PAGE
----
2. Roll the dough into a rectangle about a 1/2 cm thick. Try to get it as regular and as even as possible. The straighter your edges are, the better butter distribution your dough will have. Divide your room temperature butter into thirds. Smear the first third of the butter on top of the dough. Leave a little bit on the edges to hold onto. Fold it over on itself and pat it down. Then fold it again going the other way. Roll it out and repeat with the other thirds of butter. If the dough begins to stick, or your kitchen is too warm, you can wrap the dough with plastic wrap and chill it in the refrigerator to make the butter harder and easier to work with. 

3. When you finish your third fold, chill it in the refrigerator for 20 minutes. This will also allow the dough to rest. Don't rush. Cold pastry is flaky pastry because the layers of butter and dough that we create don't melt together. Once they melt and meld you get minimal puffage (a term I just made up) in the oven.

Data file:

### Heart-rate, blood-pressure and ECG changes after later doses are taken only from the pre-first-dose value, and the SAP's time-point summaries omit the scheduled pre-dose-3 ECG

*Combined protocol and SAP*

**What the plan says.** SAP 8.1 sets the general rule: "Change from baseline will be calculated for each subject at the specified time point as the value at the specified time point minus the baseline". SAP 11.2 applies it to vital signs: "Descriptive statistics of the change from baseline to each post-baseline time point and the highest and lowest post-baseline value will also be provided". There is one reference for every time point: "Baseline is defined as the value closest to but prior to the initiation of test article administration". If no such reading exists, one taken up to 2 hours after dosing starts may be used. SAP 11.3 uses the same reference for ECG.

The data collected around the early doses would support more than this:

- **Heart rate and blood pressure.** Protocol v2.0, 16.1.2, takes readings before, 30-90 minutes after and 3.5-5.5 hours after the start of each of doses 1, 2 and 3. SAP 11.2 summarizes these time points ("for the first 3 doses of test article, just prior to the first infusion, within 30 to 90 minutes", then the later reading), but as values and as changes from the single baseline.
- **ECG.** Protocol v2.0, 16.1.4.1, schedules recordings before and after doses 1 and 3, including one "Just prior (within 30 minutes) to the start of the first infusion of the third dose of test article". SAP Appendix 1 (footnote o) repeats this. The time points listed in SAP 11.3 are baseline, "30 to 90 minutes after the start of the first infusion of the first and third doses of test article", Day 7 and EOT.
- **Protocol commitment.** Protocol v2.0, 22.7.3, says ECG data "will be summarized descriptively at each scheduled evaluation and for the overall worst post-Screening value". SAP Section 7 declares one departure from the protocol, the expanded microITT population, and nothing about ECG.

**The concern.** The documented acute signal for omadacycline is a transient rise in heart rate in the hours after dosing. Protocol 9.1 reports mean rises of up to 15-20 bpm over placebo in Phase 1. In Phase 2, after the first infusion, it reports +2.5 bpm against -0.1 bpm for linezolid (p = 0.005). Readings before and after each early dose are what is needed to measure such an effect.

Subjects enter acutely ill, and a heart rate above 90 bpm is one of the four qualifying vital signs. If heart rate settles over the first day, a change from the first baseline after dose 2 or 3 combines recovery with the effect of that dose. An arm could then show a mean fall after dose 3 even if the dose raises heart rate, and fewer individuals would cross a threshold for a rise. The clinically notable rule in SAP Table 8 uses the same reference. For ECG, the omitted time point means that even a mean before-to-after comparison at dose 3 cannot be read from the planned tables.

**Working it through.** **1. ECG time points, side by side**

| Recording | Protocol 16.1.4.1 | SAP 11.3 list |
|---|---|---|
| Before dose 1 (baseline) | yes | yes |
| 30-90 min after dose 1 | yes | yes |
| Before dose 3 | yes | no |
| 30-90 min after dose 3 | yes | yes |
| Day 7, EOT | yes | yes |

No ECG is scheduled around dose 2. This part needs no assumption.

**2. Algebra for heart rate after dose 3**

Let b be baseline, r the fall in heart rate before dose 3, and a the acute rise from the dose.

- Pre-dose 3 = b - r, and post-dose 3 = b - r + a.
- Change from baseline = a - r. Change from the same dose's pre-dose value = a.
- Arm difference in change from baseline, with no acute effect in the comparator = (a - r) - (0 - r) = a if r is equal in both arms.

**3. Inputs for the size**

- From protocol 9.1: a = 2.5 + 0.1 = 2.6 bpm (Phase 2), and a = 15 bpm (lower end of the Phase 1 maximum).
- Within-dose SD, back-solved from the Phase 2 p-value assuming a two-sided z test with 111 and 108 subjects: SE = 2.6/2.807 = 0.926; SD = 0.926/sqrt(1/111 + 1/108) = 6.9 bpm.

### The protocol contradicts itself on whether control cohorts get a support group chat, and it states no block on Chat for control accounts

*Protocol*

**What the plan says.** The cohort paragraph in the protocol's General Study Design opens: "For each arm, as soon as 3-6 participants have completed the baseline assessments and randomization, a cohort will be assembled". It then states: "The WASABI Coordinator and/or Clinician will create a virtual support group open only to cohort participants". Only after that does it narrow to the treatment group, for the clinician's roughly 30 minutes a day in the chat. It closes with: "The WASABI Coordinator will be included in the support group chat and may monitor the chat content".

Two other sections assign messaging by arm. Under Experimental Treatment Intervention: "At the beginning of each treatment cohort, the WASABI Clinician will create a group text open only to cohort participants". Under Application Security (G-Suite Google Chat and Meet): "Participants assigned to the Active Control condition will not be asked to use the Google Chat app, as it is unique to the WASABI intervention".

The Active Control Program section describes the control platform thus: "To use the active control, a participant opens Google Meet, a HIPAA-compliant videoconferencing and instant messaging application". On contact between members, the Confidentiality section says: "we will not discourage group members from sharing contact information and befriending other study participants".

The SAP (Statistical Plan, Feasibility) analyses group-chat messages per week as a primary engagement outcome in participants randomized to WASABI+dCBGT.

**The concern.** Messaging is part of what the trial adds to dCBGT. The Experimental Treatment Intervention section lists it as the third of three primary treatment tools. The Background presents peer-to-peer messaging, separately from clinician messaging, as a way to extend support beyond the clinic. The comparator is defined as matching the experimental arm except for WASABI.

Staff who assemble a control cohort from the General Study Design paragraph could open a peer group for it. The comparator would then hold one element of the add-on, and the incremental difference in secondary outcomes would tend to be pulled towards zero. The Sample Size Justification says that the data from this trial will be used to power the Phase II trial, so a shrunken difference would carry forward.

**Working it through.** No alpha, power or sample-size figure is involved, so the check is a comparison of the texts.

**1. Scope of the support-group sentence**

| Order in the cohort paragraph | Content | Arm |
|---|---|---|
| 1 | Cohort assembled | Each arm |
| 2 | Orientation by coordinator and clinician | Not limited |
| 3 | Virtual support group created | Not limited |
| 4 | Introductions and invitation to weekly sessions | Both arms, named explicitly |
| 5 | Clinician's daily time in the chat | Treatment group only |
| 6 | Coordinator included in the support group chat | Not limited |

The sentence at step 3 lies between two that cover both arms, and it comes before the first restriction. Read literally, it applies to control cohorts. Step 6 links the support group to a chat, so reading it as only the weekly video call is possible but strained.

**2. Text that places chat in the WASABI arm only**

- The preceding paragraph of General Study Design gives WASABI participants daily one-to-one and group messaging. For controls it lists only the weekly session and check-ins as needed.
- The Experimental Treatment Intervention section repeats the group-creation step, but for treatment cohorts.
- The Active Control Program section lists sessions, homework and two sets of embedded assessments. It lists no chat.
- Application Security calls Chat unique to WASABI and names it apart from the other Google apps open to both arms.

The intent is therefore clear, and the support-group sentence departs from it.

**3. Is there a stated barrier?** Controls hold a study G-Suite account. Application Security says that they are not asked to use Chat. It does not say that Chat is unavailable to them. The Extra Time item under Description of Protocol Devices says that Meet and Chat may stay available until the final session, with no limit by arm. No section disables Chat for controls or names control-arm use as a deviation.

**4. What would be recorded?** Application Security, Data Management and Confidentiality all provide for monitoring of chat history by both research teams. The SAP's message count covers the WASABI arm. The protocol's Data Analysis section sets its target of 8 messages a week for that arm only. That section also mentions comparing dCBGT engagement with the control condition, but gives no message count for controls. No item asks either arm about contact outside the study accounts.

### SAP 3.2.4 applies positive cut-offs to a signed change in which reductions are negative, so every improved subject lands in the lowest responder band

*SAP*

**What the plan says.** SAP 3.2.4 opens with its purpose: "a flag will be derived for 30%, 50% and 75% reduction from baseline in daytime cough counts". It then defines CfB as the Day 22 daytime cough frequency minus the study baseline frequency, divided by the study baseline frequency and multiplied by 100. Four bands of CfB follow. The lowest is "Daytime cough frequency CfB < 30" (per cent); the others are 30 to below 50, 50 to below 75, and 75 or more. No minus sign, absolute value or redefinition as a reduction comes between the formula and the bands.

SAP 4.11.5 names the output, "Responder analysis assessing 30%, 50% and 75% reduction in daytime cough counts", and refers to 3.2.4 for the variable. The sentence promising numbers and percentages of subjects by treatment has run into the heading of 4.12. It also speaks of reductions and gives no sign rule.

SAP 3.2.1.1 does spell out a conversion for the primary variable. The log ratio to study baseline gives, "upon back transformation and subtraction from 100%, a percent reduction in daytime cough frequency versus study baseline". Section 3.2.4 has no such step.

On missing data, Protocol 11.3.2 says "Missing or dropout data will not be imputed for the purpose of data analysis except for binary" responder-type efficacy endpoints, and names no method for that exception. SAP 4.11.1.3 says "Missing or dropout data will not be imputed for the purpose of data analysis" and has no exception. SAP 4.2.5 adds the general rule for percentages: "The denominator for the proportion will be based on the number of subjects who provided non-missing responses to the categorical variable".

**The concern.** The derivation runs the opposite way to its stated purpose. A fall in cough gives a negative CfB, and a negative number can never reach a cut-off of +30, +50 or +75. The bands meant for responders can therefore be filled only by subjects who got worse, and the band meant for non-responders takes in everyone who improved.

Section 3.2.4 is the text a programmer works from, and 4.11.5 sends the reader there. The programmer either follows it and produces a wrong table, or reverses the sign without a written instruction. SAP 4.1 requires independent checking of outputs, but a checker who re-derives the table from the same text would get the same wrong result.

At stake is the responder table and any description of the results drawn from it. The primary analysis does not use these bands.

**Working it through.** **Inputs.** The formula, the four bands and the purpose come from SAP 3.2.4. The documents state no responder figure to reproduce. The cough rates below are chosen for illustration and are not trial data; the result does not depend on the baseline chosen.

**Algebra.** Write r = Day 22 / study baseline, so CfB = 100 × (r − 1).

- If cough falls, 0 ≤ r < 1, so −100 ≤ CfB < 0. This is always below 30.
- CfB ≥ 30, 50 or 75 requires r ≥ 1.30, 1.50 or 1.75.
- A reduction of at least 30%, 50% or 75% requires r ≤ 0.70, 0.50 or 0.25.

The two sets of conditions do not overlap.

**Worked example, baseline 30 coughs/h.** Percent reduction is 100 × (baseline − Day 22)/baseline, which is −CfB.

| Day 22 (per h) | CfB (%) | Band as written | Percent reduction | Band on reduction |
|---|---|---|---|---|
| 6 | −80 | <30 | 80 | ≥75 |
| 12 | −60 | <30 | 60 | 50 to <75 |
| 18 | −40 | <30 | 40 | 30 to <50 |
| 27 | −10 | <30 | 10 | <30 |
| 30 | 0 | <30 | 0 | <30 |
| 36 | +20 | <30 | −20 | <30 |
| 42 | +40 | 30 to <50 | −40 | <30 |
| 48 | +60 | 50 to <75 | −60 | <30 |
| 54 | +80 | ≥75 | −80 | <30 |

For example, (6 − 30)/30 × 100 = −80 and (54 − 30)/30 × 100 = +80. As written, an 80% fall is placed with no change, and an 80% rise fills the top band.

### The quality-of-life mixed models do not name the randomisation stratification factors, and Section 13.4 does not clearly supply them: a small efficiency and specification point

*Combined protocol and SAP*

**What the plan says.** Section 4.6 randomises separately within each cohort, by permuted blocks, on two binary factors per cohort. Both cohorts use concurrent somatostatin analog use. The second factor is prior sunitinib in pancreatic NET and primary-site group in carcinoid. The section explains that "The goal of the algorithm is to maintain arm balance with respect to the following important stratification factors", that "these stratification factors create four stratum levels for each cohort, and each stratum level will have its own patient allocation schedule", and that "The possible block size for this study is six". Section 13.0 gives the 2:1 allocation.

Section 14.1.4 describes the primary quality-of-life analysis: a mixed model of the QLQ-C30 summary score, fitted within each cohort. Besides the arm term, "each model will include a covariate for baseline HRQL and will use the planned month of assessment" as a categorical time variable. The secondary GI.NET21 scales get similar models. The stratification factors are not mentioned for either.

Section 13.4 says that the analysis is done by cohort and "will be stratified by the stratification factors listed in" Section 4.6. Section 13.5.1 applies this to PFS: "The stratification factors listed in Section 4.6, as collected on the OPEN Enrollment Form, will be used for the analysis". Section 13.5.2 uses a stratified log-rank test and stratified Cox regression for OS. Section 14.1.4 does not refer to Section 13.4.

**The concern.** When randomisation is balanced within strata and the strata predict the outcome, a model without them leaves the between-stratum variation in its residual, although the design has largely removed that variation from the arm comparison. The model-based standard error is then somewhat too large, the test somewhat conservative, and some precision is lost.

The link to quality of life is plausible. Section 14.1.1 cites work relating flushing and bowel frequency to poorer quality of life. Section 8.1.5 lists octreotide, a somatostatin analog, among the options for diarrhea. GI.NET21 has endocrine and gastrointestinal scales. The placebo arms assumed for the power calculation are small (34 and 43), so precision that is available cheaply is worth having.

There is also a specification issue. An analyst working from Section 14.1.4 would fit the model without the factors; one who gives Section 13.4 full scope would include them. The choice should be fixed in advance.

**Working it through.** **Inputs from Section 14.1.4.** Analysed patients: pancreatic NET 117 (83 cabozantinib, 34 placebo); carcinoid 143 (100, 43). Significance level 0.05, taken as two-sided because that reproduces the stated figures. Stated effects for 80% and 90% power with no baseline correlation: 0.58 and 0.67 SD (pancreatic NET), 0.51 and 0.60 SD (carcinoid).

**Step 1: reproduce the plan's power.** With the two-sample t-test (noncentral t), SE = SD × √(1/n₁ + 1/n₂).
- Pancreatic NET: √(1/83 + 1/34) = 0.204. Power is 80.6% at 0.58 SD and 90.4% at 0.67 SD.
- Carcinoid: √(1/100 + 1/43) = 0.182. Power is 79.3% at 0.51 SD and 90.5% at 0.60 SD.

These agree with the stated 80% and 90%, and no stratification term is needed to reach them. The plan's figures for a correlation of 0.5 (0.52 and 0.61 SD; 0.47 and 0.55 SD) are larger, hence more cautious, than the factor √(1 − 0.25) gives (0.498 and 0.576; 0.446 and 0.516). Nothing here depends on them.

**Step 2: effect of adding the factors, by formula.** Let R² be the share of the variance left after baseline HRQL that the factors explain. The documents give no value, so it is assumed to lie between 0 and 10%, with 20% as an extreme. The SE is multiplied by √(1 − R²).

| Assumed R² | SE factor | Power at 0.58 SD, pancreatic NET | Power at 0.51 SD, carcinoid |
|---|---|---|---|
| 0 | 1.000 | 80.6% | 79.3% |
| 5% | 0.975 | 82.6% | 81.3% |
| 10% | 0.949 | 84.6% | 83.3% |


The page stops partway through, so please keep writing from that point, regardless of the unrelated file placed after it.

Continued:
4. In the meantime we can make the custard. This is so easy! In a bowl whisk together egg yolks, sugar, and heavy cream. I said it was easy, not low cal. Cook it over another pot with simmering water in it being sure that the bottom of the bowl doesn't touch the top of the water. This is called a double boiler, or a bain-marie. Slowly cook the custard constantly stirring for 5 minutes until the custard heats through and it thickens. You shouldn't look for it to thicken much. It'll be a very subtle difference. When you can draw a line through the custard on the back of a spoon and the line holds the custard is done. You've seen the TV chefs do it. Set it aside to cool.